This week I am talking with one of my favorite producers in music! Brent Milligan currently produces and plays bass for Steven Curtis Chapman. He’s also worked with Michael W. Smith, Charlie Peacock, The Backstreet Boys and more. We are discussing his journey as a producer, a touring musician and A&R rep as well as the importance of taking advice from the people you look up to and putting it into practice in your career by becoming really good at one thing as a time.
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*I grew up taking bass and cello lessons.
*I knew a couple of guys who went to Belmont University who were starting to have some success as musicians in Nashville playing for people that I had heard of and it got me thinking I could do it too.
*I got to Nashville because a mutual friend knew the artist/producer Charlie Peacock who was my favorite artist.
*I got a voicemail from Charlie Peacock saying he needed a bass player for a festival and he felt like he was supposed to call me.
*I had auditioned for Margaret Becker’s band previously and she referred me to Charlie.
*I met Charlie at his studio and played through some songs and got to know him, then we flew to Sunshine Fest in Minnesota and that was my first real gig.
*Charlie asked to hear my songs and decided to teach me songwriting and producing and use me as a bass player from time to time.
*I had an open invitation to sit on his studio couch and say nothing and just be invisible. Just listen and watch which I was going to do at every opportunity.
*He let me use his studio whenever he was not using it and I would go in and work and learn from his engineer Craig Hanson.
*Charlie taught me to not cross pollinate musical styles when recording. Don’t do jazz licks on a pop record, etc.
*He taught me a lot about being a family man and be a musician.
*It’s okay to be faithful to your wife, faithful to a church, not doing crazy stuff.
*I met Brent Bourgeois through Charlie and had done some work together and he called me and asked if I wanted to play bass for Michael W. Smith because he just got hired to be his band leader.
*I played for Michael W. Smith for 7 years. At the same time, I was also writing and recording demos and a band wanted to record one of my songs. The A&R guy asked who they wanted to produced their album and they liked my work. The A&R guy was Eddie DeGarmo who I had played bass for on his band DeGarmo and Key’s tour. He knew I produced the demo and wanted to get me work producing and asked them if they wanted me to produce their album.
*Everyone I’ve worked with so far has been by referrals and relationships.
*Start building competencies .
*Charlie said that If you establish a competency as a producer or bass player, then people will be more likely to interested in your production. As opposed to just walking up to them and saying I want to produce.
*If you establish competency as a songwriter or musician, people will take you way more serious when you say you want to produce records.
*After playing for Michael W. Smith, I got asked to do A&R at a label and got off the road for 2 1/2 years.
*Then I got a call to start working for Steven Curtis Chapman. I had subbed in for his bass player over the years so we had a relationship. He heard a record I produced and asked if I would produce his next record Beauty Will Rise.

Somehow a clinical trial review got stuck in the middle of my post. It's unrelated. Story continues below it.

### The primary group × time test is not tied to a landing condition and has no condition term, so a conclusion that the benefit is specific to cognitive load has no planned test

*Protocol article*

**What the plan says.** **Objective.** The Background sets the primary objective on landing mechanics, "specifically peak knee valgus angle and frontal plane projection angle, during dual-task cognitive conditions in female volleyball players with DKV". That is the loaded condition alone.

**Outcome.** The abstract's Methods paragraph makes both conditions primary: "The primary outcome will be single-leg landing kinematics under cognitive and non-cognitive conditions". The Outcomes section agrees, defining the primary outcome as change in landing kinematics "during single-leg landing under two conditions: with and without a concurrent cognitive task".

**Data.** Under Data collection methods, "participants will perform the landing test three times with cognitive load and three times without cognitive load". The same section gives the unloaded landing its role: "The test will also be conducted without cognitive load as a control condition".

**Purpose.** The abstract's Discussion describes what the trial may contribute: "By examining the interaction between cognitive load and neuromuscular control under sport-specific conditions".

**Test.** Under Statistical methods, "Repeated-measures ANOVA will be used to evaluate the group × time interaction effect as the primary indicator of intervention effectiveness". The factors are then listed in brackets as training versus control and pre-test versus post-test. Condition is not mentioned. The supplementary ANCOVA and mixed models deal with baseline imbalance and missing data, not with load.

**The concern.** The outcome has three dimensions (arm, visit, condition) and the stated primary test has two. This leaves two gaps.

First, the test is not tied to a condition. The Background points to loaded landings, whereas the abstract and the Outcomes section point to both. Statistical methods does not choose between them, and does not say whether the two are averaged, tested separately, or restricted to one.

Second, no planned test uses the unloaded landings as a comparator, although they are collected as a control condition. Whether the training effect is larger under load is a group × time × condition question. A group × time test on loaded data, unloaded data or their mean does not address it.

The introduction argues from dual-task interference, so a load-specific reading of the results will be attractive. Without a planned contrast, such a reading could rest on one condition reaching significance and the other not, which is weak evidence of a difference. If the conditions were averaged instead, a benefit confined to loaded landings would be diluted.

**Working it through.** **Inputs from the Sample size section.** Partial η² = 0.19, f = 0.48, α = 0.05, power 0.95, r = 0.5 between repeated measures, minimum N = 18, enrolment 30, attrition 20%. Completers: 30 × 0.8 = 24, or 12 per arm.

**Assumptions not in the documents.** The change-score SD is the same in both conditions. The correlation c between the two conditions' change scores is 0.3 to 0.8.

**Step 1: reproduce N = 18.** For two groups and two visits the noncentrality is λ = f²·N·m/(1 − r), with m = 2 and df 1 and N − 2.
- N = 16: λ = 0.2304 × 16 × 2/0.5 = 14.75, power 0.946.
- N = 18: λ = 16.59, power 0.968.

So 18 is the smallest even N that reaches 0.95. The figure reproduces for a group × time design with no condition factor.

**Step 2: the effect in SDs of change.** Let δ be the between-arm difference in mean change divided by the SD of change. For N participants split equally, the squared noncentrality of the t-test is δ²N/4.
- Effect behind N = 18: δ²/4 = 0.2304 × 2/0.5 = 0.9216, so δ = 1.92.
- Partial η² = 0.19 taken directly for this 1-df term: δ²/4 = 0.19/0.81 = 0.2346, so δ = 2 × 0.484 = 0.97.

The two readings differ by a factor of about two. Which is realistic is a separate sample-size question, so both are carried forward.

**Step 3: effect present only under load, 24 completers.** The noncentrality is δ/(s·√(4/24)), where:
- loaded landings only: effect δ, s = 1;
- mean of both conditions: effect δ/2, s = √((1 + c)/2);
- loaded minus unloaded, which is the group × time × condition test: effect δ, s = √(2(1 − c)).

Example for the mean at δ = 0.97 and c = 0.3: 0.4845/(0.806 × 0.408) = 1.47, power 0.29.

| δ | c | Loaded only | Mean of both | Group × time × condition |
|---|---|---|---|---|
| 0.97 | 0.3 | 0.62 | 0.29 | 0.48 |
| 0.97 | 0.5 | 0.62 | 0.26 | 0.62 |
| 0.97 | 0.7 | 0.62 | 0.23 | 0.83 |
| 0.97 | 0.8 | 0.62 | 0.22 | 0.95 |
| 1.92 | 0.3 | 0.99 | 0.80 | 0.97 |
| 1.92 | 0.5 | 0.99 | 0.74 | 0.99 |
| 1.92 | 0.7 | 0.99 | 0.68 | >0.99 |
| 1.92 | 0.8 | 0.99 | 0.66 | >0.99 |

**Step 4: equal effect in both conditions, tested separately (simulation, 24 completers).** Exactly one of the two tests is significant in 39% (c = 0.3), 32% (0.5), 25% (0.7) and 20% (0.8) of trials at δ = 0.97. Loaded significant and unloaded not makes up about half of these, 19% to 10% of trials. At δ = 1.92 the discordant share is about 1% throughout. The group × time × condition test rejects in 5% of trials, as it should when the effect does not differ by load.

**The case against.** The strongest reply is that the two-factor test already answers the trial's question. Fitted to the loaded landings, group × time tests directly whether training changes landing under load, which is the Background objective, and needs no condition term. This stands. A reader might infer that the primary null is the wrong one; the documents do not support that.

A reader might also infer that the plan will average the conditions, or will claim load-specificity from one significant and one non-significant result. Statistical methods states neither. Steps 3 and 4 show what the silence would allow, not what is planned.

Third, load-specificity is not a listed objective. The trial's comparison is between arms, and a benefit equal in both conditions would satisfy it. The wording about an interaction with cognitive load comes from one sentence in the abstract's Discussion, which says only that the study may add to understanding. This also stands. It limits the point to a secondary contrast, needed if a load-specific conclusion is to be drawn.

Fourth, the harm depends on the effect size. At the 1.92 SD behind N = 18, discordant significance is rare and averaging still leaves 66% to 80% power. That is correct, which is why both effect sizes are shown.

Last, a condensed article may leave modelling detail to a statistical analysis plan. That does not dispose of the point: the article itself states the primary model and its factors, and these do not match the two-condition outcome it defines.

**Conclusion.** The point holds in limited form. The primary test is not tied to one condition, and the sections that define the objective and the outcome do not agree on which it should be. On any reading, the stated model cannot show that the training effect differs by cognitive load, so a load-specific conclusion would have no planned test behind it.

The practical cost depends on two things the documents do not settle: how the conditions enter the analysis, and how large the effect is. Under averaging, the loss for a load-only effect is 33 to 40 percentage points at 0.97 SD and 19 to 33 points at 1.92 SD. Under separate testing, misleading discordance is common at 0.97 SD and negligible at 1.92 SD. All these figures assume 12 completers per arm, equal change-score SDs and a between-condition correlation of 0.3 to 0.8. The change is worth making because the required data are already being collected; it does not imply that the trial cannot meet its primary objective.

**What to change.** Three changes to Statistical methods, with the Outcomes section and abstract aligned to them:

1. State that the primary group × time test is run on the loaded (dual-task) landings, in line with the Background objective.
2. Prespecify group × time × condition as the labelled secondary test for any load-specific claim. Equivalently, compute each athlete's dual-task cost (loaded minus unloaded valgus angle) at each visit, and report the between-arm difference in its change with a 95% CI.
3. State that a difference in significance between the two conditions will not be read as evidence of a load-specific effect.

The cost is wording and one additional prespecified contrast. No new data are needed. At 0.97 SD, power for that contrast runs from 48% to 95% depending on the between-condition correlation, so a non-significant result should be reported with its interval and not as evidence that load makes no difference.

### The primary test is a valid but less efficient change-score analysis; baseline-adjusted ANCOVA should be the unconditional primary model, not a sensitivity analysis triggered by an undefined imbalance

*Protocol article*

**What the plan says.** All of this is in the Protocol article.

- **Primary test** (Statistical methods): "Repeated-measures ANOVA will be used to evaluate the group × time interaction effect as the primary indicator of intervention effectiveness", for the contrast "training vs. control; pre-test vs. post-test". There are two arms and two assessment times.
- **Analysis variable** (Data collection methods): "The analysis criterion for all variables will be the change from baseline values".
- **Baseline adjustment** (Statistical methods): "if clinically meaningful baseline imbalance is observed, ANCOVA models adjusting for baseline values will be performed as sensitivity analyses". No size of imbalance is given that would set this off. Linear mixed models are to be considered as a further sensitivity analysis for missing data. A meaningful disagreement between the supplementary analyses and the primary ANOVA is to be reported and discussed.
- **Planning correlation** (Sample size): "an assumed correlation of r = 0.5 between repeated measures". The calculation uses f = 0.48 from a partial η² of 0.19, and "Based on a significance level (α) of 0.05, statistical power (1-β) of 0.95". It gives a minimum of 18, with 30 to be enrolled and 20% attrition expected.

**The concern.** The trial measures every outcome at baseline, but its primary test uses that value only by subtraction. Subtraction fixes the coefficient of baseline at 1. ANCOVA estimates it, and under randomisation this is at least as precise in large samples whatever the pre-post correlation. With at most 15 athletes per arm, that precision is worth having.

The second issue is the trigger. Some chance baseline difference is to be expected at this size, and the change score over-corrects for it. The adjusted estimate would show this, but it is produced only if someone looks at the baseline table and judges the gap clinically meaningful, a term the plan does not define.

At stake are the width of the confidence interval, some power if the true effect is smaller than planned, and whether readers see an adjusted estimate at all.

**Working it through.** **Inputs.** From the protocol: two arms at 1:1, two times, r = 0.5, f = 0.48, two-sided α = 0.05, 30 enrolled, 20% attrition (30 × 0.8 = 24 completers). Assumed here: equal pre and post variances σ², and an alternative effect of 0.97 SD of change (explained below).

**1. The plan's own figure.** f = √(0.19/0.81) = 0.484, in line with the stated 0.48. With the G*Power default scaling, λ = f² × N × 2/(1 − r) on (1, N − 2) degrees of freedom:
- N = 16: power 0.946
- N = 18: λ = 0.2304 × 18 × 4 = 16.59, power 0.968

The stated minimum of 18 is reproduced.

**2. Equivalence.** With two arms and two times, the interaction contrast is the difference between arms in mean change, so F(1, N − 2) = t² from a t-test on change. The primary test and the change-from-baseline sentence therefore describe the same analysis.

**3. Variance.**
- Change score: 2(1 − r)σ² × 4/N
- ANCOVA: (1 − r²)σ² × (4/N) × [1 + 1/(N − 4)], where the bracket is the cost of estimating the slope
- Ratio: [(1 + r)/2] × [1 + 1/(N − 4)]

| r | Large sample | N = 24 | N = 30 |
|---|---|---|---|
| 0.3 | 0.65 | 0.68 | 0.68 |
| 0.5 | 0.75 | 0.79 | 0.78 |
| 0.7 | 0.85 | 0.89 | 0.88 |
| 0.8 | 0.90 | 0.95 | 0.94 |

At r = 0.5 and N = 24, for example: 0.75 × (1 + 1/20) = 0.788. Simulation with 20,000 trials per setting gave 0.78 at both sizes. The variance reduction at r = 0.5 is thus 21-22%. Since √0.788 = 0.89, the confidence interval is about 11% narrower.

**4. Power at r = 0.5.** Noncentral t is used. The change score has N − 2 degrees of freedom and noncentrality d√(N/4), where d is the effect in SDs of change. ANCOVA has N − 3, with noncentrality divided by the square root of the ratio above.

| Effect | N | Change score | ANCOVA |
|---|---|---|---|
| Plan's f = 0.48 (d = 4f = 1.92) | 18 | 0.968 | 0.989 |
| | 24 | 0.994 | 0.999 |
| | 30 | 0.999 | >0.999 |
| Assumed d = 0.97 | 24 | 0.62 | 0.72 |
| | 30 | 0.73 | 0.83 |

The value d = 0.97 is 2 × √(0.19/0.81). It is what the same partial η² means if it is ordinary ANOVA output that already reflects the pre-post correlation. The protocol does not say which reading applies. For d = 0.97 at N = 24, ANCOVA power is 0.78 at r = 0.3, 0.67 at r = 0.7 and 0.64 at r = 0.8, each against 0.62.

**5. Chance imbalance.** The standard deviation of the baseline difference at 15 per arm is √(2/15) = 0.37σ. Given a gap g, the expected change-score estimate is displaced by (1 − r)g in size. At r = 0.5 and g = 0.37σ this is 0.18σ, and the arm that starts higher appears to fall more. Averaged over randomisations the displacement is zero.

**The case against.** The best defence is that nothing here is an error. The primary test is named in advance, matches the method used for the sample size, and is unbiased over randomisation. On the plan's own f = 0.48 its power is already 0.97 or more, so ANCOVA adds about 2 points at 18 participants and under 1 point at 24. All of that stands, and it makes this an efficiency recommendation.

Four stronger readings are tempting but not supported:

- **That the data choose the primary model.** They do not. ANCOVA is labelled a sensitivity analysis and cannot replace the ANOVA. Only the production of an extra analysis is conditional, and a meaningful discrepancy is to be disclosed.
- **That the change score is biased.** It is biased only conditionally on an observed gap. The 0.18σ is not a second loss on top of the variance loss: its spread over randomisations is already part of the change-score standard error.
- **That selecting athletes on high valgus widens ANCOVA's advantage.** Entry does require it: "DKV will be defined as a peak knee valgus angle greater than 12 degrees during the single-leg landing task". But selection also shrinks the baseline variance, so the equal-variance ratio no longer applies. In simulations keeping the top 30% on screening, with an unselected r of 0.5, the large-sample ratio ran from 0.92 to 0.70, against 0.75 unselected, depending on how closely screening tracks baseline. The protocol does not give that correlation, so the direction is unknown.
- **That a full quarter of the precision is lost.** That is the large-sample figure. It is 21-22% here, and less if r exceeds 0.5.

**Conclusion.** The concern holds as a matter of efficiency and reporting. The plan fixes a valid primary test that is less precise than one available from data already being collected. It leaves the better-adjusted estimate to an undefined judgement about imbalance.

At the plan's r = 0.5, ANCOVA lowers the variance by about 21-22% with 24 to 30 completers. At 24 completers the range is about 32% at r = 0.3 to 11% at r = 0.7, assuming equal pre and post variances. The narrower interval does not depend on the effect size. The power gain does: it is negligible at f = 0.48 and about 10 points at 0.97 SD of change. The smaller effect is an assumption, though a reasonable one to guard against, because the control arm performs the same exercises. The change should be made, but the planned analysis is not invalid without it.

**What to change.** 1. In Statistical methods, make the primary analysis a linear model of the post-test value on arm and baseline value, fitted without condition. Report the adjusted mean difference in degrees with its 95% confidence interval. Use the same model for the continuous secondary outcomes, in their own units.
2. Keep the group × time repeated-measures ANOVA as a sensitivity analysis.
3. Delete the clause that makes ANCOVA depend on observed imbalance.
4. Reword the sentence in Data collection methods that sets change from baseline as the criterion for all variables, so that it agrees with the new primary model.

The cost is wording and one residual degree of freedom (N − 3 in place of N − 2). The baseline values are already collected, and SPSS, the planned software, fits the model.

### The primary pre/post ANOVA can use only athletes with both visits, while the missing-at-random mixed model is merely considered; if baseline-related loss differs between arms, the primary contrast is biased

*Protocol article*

*Even when you’ve been successful, there is still that voice inside that says you’re not good enough.
*When producing with Steven Curtis Chapman, he usually brings in a voice memo and I have him track a guitar to a click track, then I will make a sketch of what I think might work by building tracks and a sound around his scratch track, then I send him an mp3 to see what he thinks and getting adjustments from him.
*Then he either thinks it great and keep going with it or he likes certain parts about it but maybe wants other parts to go in a different direction. I’m trying to get guidance from him, then once we get the course set, then I’ll start getting live instruments tracked.
*Then he’ll come in and sing and do bgv’s.
*Picking players and mixing engineers for an album is usually a collaboration between me and the artist.
*I became the head of A&R at Forefront Records because their guy left and they asked Charlie Peacock to be their interim A&R and he had to find his replacement and thought I would be good for the position.
*An A&R person does project management by helping the artist think through direction musically and think through song selection, producer choices, making sure there are songs that work for radio.
*You’re helping the artist turn in an album that’s going to help them with their career the most.
*You’re the go between for the artist and the label.
*Start with developing one competency.
*If you want to be a producer, start producing tracks. Learn to play your laptop like an instrument.
*Start doing whatever you aspire to do at whatever level you’re able to do it.
*Start putting up videos of you playing your instrument on You Tube and make a presence for yourself.
*If you have content that people can see what you do, that let’s people know your talent level and can open opportunities for you.
*You can make videos everyday and get your name out there.
*If you reach out to someone and ask them for coffee, they will usually meet with you and give you advice.
*It comes back to relationships.
*Be interested in people.
Brent Milligan is a Nashville based producer and musician. Originally from Baton Rouge Louisiana, he has lived in Nashville for many years with his wife Sarah and three kids, and has toured with or worked on albums by Michael W Smith, Steven Curtis Chapman, The Backstreet Boys, Toby Mac, DC talk, Paul Baloche, and many others. He can usually be found in his studio, spending time with his family, playing tennis, or making chocolate chip cookies.